If the 15-20 year finish of Floor Shield doesn't check out, I will probably go with Le Tonkinois No. 1 Linseed Varnish, because I want a little sheen. For a natural look, a 50/50 mixture of Purified Boiled Linseed and Pine Tar works good. You could even mix in some of their Linseed Blue paint if you want a blue stain look again. Only go with Purified Linseed Oil as the other stuff breeds mildew. We did have a problem with mildew on some areas of our house, but have been pleased when we followed their directions of washing it with Linseed Soap Xtra. It seemed to breed mildew because we painted too thick and too late in the season for it to get a good cure. Need dry hot days for the Paint. I don't know if that is also true about the Varnish.

Here is a link that might be useful: Silent Paint Remover and Allback Paint

    Bookmark   September 6, 2011 at 10:29AM
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Having built decks for over 35 years, and being relatively knowlegable regarding deck finishes, I have never heard of the products Huberhouse speaks of.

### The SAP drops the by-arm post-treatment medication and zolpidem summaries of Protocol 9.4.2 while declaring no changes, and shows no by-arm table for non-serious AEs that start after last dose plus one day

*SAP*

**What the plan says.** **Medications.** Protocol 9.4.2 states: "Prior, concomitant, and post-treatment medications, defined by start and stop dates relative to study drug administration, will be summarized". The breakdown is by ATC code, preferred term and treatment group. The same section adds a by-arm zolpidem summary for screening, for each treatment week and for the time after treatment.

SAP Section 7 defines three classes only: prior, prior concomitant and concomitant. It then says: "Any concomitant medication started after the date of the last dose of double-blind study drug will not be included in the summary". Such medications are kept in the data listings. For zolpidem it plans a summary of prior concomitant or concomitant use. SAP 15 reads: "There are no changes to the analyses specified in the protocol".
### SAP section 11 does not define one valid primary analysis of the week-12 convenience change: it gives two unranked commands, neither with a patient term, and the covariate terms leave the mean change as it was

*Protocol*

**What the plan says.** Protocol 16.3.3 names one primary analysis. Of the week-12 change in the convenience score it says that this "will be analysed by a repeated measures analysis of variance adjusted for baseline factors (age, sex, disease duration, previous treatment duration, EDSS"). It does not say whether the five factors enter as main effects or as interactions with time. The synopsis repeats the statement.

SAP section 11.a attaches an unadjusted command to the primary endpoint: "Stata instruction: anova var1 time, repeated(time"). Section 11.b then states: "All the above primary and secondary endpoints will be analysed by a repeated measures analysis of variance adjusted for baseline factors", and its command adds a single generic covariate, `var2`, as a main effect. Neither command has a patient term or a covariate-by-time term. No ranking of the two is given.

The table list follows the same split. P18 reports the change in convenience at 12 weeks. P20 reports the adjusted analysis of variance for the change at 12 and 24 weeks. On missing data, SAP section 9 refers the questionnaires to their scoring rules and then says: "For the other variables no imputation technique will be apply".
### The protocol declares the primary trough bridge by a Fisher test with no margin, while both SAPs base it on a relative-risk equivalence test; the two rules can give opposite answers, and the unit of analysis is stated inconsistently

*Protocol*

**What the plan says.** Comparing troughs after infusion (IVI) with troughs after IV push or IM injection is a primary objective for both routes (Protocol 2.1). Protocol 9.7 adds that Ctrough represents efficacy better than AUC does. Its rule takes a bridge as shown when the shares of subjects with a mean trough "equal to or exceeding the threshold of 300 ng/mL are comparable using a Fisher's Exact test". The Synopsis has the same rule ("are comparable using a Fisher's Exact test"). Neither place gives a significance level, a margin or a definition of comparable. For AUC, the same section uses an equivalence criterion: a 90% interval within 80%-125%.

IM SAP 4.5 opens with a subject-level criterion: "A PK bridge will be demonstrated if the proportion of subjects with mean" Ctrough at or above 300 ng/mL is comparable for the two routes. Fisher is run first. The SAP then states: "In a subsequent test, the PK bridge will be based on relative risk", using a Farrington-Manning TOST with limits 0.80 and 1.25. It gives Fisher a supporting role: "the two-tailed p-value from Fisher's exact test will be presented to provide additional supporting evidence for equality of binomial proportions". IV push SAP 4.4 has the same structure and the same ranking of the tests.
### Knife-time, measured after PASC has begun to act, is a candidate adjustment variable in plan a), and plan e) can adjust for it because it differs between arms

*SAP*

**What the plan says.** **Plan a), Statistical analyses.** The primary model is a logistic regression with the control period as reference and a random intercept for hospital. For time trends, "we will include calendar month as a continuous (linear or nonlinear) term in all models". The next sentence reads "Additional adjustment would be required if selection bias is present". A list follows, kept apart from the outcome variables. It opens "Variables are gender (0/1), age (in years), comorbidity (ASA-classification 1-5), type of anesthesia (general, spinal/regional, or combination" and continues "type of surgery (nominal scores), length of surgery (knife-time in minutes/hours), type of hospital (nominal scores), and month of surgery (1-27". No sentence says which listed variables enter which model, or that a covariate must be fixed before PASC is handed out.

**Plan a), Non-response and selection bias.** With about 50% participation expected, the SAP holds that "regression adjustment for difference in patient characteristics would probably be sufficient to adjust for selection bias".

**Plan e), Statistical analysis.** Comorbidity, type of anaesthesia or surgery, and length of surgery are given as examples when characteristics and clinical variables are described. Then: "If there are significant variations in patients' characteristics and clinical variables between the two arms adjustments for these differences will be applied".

You will definately need to strip the existing finish, no matter what you will replace it with. We don't do much striping because we never use paint or solid stains. Both of these have the potential to peel up. Paint more so. We did just strip a 1750 sq. ft. deck and used a Behr stripper It got most of the old solid stain, but we did have a fair amount of sanding to do, as well. A painting contractor friend of mine recomends Jasco strippers.

If you want to see the grain, seal the deck with a semi transparent stain. We usually use Penofin, others speak highly to TWP, which we cannot get. You will need to repeat every 2 years, no stripping needed, only cleaning.


    Bookmark   September 6, 2011 at 10:20PM
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I am at a loss to understand any of the Huber post as well Mark.